Vikings and Weddings and Snow, Oh My!!!
Author: Nymala Ingasy
Editor's Note: To save space, the photographs which originally accompanied this article have not been added. The images are all preserved in the newsletter version.
I looked down as we slowly descended into Oslo, the ground below me a frosty white. I’d always been a traveler, but now I was going to someplace I’d never been to before. I huddled in my winter jacket as the temperature dropped as we descended through the iron-gray clouds. We landed in the afternoon, ready to go. My husband and I collected our luggage and took the airport train to Central Station, off on a new adventure.
When we first got the news of an upcoming wedding between our friends, Nyarin Sedai and Elandria Sedai, we were happy and excited for them. My husband Matt, and I, had been friends with them through our D&D channel on IRC for many years. We were invited to the wedding, and to my surprise, Matt said he wanted to go. Matt is not a traveler by nature, and dislikes airplanes generally speaking, but off we went.
The first thing that struck me when we landed, was, of course, how cold it was. I thought I was prepared for it, but I was woefully mistaken when I walked down the steps and onto the tarmac in Oslo airport. The other thing that struck me was how low the sun was even in the afternoon. It would continue to flummox me throughout the entire week because the sun would be setting by 2 in the afternoon and not rise again until nearly 10 in the morning. I could easily see how it would be depressing to live like that for months.
Even though we were there for the wedding of two of our friends, we couldn’t resist the opportunity to do some sightseeing as well. We tried off and on for a few days to get to the World War II resistance museum, which we did eventually get to. I found the museum fascinating, and enjoyed it immensely even though we got a little lost trying to find it. Most museums in Norway are closed on Mondays. Fortunately this one wasn’t, so we spent several hours learning about all the different ways the Norwegians resisted the Nazis during WWII. The museum is located on a complex with several other museums and a working army base. We got turned around and a very nice Norwegian army officer redirected us back across the foot bridge. When we found it, we found it perched on a hill overlooking the bay and the city center. The views were stunning and well worth the walk alone.
Another personal highlight for me was a trip to the Viking museum. We went with the other out-of-town guests to the wedding, and the tour was given by Elandria Sedai, a Brown and a history geek of the first order! The museum itself was stunning and utterly fascinating. It is home to three actual Viking ships, two complete and one partial. It was amazing to me that they were still there after hundreds of years being buried and used as funereal tombs. The ships themselves were black with the 100-year old preservation efforts, but it made the ships fragile and unable to be moved. Even so, the fact that they still exist after a thousand odd years is amazing.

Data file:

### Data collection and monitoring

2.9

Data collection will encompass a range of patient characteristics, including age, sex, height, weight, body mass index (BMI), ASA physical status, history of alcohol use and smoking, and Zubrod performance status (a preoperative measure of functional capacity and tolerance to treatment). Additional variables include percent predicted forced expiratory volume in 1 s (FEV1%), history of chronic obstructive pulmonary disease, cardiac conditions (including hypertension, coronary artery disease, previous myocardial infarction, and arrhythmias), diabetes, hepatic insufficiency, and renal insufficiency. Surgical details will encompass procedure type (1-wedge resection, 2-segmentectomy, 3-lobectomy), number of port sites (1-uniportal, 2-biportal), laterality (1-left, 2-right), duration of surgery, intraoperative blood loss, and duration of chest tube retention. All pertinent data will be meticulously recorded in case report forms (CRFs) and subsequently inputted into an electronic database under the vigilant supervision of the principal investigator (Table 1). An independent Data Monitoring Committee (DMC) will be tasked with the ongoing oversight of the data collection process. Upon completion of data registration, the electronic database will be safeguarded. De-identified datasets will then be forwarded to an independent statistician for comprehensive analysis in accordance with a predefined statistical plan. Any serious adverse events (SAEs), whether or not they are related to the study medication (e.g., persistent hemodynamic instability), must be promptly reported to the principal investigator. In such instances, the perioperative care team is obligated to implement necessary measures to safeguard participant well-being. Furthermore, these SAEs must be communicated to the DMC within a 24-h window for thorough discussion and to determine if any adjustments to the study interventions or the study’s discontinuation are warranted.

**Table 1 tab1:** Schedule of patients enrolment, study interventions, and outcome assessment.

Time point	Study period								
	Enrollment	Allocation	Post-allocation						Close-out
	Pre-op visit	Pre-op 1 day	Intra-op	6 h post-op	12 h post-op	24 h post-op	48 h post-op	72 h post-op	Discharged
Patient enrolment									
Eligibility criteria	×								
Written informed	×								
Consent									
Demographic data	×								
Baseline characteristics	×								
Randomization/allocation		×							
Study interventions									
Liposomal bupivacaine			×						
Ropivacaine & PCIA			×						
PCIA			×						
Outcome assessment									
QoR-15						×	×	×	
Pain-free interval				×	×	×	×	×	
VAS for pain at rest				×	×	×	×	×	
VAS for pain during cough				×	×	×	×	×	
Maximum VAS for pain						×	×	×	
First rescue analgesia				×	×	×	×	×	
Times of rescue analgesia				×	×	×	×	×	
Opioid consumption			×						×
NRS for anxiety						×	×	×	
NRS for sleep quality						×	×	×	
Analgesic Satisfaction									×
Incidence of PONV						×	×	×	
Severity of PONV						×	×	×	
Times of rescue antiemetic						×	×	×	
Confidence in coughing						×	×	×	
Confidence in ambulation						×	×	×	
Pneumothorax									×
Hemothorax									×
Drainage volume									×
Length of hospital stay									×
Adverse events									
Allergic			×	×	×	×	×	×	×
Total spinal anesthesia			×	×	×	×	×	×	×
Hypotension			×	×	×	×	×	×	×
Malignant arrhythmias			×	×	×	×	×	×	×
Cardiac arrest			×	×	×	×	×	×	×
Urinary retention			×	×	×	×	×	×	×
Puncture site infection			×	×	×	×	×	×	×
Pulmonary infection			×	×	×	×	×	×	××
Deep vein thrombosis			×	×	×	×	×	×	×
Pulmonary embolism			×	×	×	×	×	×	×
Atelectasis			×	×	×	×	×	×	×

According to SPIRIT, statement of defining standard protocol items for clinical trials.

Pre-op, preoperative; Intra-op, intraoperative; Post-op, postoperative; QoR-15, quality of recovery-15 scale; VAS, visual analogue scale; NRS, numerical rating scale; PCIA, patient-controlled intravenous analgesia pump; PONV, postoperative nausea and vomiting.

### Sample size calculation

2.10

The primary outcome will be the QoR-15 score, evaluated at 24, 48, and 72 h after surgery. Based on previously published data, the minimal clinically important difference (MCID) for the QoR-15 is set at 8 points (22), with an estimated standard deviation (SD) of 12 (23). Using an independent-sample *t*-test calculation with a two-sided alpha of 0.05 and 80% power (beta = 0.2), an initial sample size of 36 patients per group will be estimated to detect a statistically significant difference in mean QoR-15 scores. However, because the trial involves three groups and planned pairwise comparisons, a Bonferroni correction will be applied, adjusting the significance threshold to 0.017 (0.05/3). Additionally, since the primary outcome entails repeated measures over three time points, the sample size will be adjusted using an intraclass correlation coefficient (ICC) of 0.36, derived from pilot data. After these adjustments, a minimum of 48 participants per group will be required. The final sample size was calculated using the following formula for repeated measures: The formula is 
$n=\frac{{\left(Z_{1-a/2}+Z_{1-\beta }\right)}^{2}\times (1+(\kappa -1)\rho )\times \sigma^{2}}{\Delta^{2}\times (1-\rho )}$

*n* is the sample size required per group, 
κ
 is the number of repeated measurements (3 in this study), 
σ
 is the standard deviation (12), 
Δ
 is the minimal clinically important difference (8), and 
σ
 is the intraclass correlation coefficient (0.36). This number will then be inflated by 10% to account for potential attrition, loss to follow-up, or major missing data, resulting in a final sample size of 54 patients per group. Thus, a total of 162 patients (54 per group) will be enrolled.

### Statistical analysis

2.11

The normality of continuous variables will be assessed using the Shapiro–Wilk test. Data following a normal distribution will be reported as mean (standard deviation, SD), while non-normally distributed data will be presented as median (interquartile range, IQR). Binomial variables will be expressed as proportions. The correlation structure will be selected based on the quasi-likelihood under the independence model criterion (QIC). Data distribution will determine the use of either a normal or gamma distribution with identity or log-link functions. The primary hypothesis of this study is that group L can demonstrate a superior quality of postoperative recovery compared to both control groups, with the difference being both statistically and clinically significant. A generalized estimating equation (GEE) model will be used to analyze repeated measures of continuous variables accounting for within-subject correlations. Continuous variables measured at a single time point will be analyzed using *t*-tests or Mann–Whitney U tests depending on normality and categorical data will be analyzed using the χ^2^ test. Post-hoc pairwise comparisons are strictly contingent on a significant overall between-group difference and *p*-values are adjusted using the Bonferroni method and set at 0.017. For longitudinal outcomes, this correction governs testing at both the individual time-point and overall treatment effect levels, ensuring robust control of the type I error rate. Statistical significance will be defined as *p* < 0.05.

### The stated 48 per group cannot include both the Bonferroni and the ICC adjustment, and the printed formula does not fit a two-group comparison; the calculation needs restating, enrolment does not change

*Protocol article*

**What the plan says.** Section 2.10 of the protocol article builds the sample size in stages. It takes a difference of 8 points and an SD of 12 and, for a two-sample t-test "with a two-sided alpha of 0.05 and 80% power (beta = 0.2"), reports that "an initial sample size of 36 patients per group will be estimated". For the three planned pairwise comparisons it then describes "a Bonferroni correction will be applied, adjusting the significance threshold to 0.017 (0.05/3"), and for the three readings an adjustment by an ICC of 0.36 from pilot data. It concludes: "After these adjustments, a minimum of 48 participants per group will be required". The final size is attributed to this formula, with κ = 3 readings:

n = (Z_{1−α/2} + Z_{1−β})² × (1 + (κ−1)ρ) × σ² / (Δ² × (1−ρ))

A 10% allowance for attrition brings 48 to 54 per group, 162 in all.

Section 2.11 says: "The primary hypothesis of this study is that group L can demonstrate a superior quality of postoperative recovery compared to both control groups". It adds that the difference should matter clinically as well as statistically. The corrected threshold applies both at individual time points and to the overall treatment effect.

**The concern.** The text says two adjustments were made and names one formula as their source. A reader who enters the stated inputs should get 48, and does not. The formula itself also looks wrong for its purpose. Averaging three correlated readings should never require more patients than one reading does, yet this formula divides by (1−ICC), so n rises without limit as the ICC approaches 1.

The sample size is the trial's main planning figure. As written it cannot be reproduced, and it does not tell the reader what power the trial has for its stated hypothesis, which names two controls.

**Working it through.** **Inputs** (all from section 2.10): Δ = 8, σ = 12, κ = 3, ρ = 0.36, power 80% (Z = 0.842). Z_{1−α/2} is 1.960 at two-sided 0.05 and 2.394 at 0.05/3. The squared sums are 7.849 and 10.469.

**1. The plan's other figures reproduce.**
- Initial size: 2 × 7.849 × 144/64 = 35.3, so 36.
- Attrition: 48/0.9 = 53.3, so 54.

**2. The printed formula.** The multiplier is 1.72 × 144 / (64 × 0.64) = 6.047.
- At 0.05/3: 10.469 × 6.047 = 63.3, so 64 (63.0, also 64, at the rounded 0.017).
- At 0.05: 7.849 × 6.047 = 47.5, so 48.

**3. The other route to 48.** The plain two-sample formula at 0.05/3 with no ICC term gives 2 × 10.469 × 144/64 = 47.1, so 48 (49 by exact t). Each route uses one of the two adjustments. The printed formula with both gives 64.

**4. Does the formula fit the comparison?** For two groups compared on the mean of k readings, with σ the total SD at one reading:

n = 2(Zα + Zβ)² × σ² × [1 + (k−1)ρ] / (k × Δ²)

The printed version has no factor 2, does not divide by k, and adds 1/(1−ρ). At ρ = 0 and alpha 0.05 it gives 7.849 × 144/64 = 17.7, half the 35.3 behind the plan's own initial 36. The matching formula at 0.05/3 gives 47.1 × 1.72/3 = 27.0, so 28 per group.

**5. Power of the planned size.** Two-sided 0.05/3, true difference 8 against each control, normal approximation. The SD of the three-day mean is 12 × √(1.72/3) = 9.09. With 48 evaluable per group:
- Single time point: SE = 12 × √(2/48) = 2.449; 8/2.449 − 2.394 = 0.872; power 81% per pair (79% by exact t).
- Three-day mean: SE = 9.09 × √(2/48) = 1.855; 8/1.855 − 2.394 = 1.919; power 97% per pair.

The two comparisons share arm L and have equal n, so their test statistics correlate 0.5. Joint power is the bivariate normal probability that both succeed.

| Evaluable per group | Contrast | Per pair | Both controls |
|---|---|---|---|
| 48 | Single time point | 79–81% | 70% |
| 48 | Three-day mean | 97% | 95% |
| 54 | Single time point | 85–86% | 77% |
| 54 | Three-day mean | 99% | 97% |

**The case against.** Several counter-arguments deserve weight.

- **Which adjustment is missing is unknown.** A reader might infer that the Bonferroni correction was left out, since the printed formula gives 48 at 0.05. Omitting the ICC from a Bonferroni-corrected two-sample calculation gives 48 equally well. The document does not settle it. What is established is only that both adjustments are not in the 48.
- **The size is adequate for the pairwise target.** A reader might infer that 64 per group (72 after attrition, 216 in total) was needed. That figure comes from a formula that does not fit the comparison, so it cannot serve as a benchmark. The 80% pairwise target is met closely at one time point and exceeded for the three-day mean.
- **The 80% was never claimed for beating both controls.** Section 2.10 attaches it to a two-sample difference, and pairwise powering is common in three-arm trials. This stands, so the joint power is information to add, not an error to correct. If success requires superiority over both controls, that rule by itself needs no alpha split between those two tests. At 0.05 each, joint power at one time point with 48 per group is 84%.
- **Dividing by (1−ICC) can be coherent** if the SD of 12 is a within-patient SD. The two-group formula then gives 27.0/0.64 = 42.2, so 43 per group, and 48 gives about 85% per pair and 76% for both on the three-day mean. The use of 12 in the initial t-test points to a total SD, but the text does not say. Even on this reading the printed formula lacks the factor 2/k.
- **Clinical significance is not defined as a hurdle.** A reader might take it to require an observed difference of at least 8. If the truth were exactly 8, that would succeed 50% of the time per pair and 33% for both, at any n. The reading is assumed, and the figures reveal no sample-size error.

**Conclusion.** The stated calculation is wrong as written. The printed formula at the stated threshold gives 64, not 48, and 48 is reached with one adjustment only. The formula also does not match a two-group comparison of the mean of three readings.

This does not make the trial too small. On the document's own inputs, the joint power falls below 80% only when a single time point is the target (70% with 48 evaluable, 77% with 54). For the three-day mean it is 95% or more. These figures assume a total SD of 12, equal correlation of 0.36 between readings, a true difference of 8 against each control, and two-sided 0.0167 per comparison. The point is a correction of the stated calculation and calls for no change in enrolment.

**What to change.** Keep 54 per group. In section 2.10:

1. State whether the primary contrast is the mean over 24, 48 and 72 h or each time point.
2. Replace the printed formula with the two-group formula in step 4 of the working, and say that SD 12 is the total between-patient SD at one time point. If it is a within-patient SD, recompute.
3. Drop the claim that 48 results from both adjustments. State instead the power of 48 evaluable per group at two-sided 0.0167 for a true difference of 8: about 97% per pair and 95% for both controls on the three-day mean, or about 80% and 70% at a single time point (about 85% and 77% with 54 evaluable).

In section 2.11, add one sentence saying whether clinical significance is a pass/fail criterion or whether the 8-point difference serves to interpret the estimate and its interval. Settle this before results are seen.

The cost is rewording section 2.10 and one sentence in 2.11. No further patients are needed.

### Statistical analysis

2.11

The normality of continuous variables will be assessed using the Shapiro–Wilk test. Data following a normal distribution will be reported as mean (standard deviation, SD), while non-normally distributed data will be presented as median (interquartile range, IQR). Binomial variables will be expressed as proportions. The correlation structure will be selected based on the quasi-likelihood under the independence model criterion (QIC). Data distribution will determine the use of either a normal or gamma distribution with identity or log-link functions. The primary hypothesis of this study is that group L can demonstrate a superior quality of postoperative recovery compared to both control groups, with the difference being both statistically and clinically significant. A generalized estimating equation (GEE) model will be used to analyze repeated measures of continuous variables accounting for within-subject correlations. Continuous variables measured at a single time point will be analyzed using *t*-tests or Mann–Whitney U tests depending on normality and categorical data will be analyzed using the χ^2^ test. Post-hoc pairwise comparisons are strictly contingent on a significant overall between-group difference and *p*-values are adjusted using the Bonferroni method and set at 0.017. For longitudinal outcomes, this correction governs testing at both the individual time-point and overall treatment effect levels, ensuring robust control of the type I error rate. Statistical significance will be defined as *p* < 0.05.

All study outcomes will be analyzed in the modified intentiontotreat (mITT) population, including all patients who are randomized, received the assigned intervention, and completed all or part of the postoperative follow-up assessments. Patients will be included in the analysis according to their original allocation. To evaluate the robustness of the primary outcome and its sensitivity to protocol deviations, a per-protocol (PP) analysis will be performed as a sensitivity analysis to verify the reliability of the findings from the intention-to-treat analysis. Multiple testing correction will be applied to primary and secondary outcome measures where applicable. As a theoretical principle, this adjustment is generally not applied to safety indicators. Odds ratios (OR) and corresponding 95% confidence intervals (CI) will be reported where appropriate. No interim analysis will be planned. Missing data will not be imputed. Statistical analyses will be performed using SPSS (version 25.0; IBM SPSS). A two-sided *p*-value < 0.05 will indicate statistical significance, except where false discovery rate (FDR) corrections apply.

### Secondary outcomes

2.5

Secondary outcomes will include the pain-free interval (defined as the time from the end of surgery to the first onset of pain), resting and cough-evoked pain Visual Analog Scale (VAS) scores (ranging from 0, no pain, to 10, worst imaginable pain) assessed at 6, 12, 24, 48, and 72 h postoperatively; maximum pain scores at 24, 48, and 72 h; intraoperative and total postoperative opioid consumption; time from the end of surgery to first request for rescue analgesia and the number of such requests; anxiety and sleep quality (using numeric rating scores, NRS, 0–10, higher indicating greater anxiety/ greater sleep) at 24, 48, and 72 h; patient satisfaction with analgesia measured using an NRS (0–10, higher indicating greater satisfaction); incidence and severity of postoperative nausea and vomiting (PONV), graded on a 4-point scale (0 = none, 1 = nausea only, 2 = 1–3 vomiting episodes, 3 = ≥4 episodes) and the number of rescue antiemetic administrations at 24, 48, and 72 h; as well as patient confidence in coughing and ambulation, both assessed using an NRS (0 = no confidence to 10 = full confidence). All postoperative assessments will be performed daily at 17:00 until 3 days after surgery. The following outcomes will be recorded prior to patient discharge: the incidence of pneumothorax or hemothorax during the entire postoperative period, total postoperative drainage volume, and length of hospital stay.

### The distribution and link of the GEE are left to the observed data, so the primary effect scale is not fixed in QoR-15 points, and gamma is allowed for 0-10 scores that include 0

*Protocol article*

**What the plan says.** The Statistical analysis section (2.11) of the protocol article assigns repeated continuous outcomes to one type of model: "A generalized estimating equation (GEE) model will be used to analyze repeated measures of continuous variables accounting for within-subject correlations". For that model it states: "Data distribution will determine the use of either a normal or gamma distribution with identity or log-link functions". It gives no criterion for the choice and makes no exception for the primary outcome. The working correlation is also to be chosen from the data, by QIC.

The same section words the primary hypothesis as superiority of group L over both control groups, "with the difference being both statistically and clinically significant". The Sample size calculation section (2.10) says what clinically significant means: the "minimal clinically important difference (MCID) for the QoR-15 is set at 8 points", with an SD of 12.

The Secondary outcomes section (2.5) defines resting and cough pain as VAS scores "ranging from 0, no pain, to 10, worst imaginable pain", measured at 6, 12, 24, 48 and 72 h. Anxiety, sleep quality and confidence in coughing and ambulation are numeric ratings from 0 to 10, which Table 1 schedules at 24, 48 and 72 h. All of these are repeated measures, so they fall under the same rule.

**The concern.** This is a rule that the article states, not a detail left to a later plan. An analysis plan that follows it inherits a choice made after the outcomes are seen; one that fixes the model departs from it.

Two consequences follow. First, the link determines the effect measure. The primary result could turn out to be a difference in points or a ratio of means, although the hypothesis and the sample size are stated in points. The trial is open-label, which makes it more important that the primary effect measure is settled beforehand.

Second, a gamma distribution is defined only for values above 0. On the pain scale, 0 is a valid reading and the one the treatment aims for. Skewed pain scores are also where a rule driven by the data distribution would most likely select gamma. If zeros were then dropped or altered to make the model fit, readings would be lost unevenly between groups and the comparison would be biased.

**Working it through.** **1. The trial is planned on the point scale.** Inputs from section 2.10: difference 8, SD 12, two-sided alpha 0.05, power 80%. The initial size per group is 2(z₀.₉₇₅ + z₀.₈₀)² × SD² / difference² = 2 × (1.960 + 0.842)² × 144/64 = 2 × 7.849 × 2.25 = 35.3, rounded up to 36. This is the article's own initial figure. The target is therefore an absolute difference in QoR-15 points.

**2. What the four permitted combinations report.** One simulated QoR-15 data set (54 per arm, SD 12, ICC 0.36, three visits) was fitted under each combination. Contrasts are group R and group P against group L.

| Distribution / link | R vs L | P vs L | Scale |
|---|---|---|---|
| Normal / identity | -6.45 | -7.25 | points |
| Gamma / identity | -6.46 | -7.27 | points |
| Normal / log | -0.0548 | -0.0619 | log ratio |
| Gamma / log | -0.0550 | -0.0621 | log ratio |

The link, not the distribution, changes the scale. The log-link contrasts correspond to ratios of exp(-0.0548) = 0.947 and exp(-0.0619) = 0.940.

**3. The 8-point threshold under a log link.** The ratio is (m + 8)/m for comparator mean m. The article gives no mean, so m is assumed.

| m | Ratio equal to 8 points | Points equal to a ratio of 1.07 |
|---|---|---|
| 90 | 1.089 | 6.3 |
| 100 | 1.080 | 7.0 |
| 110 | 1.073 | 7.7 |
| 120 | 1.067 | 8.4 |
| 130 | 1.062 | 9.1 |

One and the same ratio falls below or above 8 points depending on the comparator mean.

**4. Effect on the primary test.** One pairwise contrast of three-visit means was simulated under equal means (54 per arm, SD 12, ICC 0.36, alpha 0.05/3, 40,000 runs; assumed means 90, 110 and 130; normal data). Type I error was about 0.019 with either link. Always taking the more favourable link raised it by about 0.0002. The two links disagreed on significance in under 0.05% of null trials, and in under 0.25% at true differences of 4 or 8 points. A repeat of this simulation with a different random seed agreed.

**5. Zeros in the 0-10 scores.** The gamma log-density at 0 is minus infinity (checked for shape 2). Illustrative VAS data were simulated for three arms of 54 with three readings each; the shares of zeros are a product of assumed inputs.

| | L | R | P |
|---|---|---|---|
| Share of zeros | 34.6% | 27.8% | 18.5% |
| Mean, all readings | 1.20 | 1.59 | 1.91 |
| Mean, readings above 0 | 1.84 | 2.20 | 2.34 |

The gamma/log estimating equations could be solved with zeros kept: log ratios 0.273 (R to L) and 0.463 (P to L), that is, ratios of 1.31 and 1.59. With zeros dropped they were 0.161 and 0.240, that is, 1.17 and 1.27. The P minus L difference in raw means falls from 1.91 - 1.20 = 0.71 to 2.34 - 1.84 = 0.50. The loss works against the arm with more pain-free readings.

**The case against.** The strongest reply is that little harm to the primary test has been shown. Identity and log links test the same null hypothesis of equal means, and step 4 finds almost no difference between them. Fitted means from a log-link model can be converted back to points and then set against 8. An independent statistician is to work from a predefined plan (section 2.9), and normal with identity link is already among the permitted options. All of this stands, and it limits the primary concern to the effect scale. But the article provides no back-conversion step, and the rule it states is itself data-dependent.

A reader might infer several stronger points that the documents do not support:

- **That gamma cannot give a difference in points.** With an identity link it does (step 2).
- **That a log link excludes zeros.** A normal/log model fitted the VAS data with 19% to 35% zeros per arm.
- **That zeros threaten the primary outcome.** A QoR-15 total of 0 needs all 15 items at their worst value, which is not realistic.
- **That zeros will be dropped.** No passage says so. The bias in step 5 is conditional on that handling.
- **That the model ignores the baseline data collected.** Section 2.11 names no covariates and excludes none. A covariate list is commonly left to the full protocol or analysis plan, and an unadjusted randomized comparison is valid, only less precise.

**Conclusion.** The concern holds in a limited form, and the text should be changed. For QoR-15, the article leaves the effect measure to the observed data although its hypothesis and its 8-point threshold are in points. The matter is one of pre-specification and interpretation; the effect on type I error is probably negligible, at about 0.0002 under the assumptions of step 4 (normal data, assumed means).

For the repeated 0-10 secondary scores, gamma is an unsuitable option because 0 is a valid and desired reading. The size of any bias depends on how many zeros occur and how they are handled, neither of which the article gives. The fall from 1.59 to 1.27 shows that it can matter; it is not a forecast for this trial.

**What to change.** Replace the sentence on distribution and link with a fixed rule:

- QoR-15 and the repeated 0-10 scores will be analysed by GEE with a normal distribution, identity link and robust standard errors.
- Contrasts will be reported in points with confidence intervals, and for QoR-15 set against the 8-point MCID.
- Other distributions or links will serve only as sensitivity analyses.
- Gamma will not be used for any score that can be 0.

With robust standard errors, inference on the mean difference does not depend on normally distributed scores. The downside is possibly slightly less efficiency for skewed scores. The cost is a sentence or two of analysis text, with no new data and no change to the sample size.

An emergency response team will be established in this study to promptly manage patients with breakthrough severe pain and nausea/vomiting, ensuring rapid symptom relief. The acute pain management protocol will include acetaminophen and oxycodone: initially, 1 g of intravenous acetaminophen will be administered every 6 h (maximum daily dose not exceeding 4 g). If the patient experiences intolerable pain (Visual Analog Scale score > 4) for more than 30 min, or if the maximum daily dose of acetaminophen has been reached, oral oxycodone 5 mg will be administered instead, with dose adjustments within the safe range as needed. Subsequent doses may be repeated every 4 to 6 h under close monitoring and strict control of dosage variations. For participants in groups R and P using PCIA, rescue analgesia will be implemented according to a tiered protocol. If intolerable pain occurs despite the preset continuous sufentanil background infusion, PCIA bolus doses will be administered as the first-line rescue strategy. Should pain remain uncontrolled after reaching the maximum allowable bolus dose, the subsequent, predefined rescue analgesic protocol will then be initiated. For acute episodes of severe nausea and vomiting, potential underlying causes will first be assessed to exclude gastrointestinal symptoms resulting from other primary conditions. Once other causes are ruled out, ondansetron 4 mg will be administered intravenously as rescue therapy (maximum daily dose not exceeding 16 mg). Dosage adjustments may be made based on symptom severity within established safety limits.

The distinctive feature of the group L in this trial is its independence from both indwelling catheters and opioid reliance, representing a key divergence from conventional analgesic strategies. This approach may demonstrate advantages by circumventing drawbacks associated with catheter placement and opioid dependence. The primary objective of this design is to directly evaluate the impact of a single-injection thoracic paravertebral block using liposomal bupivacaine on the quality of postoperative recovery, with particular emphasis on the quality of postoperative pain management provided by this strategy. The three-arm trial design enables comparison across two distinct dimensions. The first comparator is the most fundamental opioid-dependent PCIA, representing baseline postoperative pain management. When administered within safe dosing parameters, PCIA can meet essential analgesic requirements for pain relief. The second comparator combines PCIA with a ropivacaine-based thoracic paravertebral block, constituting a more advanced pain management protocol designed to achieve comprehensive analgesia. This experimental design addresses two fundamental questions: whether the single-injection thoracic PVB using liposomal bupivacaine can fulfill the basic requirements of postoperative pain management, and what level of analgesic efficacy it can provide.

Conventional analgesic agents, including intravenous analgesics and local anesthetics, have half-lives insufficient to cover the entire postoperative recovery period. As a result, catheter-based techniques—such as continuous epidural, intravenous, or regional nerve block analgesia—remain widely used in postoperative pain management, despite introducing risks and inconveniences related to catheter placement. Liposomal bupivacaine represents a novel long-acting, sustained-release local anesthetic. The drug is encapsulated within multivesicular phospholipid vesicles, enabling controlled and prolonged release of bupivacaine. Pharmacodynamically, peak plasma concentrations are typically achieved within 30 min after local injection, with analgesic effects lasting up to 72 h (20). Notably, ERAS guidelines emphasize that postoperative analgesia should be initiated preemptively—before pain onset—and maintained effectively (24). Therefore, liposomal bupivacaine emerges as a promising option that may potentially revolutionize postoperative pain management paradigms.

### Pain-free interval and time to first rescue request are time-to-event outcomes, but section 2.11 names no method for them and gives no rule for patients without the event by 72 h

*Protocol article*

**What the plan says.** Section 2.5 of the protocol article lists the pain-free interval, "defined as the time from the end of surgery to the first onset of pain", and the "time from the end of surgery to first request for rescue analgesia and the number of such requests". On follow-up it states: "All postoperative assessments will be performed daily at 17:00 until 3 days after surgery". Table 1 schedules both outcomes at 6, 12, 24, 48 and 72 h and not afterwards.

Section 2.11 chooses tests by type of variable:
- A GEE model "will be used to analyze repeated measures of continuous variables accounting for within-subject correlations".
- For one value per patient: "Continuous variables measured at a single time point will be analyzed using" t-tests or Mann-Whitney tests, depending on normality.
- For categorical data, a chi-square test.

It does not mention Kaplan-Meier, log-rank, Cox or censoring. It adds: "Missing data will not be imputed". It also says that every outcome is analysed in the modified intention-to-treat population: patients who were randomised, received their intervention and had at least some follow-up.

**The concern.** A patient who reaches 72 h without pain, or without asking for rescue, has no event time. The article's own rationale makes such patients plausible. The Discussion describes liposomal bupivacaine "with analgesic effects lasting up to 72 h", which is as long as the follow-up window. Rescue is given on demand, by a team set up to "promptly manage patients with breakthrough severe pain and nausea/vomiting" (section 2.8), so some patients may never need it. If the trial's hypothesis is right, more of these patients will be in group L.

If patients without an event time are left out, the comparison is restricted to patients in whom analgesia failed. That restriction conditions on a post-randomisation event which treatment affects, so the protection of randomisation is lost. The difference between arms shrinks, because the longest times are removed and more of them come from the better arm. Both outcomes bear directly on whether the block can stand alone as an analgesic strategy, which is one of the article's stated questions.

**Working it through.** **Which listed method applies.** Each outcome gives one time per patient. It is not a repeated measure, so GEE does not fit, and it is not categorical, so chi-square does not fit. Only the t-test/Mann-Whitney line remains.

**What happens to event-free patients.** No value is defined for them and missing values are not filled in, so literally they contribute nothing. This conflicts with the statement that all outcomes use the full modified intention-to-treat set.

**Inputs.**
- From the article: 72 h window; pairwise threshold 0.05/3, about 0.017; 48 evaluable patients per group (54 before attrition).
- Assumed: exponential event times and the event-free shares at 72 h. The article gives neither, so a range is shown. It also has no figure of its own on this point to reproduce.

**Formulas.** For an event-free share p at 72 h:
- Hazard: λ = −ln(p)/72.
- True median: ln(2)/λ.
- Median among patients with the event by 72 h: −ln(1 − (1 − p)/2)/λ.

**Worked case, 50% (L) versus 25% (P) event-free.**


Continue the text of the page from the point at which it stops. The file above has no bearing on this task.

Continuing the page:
The most fascinating ship was the Oseburg, named after the area of Norway in which it was found. The skeletons of two women were found in the grave with the ship. One, probably aged 60–70, suffered badly from arthritis and other maladies. The second was initially believed to be aged 25–30, but analysis of tooth-root translucency suggests she was older (aged 50–55). It is not clear which one was the more important in life or whether one was sacrificed to accompany the other in death. The younger woman had a broken collarbone, initially thought to be evidence that she was a human sacrifice, but closer examination showed that the bone had been healing for several weeks. The opulence of the burial rite and the grave-goods suggests that this was a burial of very high status. One woman wore a very fine red wool dress with a lozenge twill pattern (a luxury commodity) and a fine white linen veil in a gauze weave, while the other wore a plainer blue wool dress with a wool veil, possibly showing some stratification in their social status. Neither woman wore anything entirely made of silk, although small silk strips were appliqued onto a tunic worn under the red dress. The sheer number and variety of grave goods that these ladies took with them was amazing and my eyes boggled!!!
Of course, the real highlight of the trip was the wedding itself. The ceremony and handfasting took place out in a snowy field on a sunny afternoon. The air was bright and clear and very cold and we were standing shin-deep in snow. I had on about 4 or 5 layers under my dress. The dress code for this wedding was a little different. It was Viking themed, so everybody wore their own version of Viking “formal” attire (no horns though), or the Norwegian national costume, the bunad, which made the clothing wide-ranging, festive, and fun. My husband even grew his beard out and braided wooden beads into it to look Viking-like. Even though I didn’t understand 99% of the ceremony, it was easy to see that the two ladies who were getting married were joyful and ecstatic, and I was pleased and proud to be able to share the day with them.